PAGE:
The ninth annual Amazonas Film Festival kicks off in the sweltering Amazon Jungle capital of Manaus, Brazil this Saturday and ScreenAnarchy will be there to report on the films and festivities taking place. Screenings unspool in the scenic opera house Teatro Amazonas, made famous as the subject of Werner Herzog's film Fitzcarraldo.
The festival includes an eight film International Feature Competition that we'll detail below. Aside from these features, there are also two different short film competitions. The first includes all films produced in Brazil, while the second is for films specifically produced in the state of Amazonas. Top prizes in these competitions can mean big money for the filmmakers and a real chance to make it in the Brazilian film world. We'll have more on these competitions from Manaus.
Here are the films in the International Feature Competition:
This opening night film (actually not part of the competition) by Marcelo Galvão won top prize at Brazil's prestigious Gramado Film Fest. The fest calls it, "A road movie that illuminates the poetic side of life through the eyes of three young people with Down Syndrome."
Directed by Manaus, Amazonas native Sergio Andrade, Variety said this films, "deliver(s) a striking feature notable in many departments, not least for the nuanced, perceptive take on Amazonia and its inhabitants. Presenting the jungle as a world whose postlapsarian fringes have yet to infect its core, the pic dispenses with typical Latin American magical realism while still conjuring an uncontrollable, transformative place whose energy affects natives and outsiders alike."
This very challenging movie by innovative director Craig Zobel had audiences in an uproar after its premiere at Sundance last January. Since then, it has cut a swath of divisiveness across the festival and theatrical scene, with most critics trending towards really respecting it, even if they don't love the experience of watching it. Magnolia released the film in the US in late August and it is still holding on to a few screens, although it never really caught fire.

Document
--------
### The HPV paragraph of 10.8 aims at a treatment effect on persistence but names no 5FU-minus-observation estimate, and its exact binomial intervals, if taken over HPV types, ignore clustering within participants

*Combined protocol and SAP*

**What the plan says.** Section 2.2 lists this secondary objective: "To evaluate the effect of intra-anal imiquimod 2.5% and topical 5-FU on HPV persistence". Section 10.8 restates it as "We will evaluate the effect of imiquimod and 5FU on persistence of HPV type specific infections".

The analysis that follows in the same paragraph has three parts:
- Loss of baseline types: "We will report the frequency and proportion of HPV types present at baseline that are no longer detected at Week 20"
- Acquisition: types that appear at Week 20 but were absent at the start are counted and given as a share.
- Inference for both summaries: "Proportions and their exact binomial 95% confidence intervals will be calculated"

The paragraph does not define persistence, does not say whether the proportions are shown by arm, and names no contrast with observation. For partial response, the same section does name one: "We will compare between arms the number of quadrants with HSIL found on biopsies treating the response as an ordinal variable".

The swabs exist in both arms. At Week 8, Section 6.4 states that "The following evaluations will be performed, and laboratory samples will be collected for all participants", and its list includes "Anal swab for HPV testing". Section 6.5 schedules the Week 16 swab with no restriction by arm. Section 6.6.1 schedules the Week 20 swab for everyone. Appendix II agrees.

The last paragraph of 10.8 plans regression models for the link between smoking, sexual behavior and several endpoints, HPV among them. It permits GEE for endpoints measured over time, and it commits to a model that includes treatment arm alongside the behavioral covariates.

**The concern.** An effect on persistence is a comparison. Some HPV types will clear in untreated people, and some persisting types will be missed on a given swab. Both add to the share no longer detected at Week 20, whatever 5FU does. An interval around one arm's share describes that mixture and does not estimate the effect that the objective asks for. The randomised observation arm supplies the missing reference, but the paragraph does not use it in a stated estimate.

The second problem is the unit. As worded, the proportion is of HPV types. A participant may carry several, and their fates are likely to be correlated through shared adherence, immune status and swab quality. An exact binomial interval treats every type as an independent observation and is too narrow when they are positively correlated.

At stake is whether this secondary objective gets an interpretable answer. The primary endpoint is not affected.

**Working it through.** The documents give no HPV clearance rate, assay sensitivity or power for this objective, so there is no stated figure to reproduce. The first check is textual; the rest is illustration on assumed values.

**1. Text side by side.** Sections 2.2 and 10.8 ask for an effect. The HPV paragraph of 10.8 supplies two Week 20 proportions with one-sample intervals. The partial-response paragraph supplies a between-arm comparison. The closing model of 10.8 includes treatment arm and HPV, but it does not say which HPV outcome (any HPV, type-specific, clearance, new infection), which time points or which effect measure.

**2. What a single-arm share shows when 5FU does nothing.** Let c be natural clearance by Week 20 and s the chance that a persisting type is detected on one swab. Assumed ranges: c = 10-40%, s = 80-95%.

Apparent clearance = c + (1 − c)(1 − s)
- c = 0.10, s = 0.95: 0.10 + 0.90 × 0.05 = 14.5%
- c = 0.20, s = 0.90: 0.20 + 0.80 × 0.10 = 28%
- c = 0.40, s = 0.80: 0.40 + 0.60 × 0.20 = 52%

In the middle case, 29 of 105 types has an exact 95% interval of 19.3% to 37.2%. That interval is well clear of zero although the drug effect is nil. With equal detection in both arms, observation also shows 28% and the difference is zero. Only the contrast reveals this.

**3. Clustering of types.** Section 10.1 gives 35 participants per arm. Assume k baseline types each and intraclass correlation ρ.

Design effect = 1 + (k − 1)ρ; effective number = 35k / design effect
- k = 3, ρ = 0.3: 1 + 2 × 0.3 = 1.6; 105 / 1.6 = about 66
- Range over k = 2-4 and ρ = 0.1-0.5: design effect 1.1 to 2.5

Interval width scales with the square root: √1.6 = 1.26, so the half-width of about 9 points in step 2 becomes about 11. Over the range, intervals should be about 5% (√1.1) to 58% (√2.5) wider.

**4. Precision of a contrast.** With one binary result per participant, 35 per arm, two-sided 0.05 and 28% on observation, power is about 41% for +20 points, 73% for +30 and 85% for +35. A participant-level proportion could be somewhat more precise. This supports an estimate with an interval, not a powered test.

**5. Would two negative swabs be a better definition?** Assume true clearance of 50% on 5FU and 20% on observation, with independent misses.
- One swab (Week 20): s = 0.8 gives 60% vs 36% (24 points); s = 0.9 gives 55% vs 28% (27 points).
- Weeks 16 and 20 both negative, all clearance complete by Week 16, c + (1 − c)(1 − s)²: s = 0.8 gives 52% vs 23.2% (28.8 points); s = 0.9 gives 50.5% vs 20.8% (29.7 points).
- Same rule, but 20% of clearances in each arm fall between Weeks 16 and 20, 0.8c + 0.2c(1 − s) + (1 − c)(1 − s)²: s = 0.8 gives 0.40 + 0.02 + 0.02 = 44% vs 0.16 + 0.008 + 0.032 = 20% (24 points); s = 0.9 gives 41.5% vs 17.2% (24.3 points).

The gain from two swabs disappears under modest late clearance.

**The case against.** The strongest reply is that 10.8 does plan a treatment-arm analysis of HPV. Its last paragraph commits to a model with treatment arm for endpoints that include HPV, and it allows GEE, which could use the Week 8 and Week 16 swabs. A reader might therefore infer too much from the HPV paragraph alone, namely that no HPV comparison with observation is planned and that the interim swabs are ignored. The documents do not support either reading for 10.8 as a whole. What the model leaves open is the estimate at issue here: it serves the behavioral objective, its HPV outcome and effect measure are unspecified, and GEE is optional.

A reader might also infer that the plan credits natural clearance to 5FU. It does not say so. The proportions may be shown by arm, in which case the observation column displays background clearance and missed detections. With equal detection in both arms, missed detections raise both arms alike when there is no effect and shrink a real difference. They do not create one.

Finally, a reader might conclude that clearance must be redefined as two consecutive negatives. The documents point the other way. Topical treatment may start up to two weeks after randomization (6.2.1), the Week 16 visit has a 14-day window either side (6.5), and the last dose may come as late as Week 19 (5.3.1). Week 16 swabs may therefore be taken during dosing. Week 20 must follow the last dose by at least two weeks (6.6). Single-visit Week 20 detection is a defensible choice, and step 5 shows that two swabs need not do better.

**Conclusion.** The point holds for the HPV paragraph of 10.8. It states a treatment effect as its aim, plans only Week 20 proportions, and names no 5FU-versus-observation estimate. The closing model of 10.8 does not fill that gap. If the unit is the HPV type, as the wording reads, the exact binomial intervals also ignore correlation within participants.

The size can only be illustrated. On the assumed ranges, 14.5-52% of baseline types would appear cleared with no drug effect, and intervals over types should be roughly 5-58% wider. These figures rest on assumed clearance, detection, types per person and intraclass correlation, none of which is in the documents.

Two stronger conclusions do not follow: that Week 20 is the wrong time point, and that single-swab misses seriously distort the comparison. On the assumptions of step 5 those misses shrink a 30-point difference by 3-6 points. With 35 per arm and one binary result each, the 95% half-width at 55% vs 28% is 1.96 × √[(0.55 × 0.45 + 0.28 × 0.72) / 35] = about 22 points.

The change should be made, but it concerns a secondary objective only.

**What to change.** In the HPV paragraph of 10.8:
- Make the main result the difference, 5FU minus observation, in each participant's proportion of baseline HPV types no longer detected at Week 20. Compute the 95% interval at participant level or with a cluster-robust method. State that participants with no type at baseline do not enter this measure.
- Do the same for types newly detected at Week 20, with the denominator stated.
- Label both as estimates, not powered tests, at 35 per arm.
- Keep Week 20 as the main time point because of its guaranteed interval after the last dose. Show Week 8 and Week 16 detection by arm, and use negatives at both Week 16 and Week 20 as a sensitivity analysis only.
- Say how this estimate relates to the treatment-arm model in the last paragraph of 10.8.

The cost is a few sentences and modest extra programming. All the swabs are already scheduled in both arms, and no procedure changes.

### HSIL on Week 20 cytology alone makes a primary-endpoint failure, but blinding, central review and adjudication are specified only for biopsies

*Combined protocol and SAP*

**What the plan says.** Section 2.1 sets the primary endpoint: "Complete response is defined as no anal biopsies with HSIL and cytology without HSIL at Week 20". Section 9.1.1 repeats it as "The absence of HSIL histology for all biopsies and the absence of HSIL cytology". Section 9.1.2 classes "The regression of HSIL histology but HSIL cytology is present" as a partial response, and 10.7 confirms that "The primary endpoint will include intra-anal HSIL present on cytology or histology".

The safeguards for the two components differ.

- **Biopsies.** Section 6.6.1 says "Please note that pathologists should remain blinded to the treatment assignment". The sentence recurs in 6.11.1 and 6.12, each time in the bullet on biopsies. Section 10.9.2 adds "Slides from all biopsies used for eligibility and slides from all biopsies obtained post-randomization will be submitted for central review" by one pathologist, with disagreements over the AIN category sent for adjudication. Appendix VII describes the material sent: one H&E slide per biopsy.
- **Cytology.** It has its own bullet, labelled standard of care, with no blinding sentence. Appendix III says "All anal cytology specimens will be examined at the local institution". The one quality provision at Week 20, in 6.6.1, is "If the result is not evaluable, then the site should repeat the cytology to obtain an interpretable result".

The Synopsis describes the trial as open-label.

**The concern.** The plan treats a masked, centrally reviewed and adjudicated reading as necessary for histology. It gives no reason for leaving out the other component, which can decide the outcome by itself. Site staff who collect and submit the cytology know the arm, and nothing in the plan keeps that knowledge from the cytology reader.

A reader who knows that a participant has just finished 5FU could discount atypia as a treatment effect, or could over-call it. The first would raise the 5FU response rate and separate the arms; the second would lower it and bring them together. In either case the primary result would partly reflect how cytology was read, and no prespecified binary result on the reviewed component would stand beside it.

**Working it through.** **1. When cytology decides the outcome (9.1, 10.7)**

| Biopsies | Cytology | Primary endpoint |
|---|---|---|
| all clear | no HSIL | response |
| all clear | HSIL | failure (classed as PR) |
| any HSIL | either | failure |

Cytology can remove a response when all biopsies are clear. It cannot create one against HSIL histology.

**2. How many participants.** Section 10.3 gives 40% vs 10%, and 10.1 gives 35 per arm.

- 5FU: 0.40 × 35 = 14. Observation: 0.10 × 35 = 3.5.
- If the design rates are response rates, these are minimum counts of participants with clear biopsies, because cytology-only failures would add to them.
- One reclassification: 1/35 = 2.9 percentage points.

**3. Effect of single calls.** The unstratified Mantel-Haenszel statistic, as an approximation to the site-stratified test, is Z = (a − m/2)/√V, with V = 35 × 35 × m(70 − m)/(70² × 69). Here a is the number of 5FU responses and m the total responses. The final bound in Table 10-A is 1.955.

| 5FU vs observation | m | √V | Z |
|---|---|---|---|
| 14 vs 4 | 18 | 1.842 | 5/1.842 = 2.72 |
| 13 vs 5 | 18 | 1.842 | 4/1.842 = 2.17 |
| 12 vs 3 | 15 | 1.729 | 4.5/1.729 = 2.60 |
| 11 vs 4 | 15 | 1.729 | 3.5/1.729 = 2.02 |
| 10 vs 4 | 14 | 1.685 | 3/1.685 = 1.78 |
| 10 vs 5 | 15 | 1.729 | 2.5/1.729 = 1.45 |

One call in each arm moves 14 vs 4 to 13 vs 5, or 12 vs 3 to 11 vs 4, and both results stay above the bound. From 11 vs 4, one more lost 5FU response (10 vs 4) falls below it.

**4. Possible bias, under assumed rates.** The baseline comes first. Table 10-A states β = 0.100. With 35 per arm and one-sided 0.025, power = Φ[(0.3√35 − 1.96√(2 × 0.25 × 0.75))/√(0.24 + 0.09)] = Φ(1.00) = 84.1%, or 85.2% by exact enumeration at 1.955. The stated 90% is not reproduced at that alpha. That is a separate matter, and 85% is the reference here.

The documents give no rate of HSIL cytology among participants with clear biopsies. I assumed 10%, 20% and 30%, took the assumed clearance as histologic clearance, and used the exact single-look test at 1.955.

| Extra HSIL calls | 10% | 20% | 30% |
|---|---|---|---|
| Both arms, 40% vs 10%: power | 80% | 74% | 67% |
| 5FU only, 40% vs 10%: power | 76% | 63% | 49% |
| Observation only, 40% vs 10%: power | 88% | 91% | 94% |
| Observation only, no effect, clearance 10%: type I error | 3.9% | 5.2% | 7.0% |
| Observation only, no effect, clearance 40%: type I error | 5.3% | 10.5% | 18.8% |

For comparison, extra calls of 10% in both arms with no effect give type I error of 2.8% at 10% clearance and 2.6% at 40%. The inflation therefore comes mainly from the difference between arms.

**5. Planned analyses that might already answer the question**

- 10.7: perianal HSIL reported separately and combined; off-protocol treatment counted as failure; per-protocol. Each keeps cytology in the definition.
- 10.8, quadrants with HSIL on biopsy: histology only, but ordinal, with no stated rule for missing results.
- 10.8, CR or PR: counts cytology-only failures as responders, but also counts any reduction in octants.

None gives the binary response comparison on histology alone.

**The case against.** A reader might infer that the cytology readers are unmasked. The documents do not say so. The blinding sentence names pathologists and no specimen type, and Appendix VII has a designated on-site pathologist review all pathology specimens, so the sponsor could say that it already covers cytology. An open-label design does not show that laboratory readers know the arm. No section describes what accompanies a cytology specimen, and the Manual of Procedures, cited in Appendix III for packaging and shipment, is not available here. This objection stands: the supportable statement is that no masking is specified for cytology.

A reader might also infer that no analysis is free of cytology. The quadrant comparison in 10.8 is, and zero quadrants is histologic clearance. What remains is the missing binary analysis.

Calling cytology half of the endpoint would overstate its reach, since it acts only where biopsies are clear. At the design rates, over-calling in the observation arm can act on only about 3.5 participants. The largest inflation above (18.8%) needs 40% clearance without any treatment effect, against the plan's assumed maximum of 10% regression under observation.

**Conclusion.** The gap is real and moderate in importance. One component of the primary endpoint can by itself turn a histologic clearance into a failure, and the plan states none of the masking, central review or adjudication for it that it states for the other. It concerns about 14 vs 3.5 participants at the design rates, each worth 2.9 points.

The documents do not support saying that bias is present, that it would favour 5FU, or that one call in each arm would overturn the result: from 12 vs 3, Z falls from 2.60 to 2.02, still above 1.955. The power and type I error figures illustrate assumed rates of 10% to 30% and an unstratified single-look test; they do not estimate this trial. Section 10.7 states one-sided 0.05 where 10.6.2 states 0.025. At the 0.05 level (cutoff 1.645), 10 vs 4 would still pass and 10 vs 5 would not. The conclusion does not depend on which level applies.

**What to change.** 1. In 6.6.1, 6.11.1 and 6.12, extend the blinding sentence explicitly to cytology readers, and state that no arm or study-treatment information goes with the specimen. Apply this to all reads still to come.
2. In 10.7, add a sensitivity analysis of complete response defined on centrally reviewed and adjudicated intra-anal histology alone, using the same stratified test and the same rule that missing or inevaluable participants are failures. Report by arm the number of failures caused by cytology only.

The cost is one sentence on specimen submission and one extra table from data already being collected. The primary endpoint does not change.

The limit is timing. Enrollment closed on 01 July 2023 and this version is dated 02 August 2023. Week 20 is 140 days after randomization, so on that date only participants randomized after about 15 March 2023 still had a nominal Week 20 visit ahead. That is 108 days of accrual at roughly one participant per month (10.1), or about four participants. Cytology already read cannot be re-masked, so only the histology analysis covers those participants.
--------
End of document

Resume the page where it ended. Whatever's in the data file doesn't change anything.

Read John Jarzemsky's Review
Fernando Javier Leon Rodríguez took the Best First Feature prize at Lima Latin American Film Fest for this Mexican bandit-er.
THE ANGELS' SHARE
Ken Loach's (The Wind That Shakes The Barley) latest is a pleasant little story about some Scottish misfits who band together to pull off a great whiskey heist. The film premiered to generally positive reviews at Cannes. Sundance Selects has American rights to the film.
THE OTHER SON
Lorraine Levy's story of a Palestinian buy and an Israeli boy switched at birth opened stateside last weekend from Cohen Media Group with generally positive reviews and a somewhat respectable $126k from 41 screens. It's not a blockbuster, but this under-the-radar film isn't a total bomb either.
Danish director Mads Matthiesen may have won the World Cinema Directing prize at Sundance, but his film about a giant body builder with an even bigger heart was dead on arrival when it opened on 2 screens and quickly disappeared last August. Distributor Film Movement was responsible for that vanishing act.
JORGE MAUTNER - THE SON OF THE HOLOCAUST
Pedro Bial's portrait of the famous Brazilian musician won Editing, Cinematography, and Screenplay awards at this year's Gramado fest.
ONCE UPON A TIME WAS I, VERONICA
Marcelo Gomes's 2005 directorial debut Cinema, Aspirin and Vultures won an award at Cannes and was Brazil's entry for the Foreign Language Oscar. THR called his latest, 'Strikingly impressive on every level, Marcelo Gomes' snapshot of modern urban life - as seen through the sharp eyes of a Brazilian woman - is one of the year's best South American films."
Check back for more from Amazonas.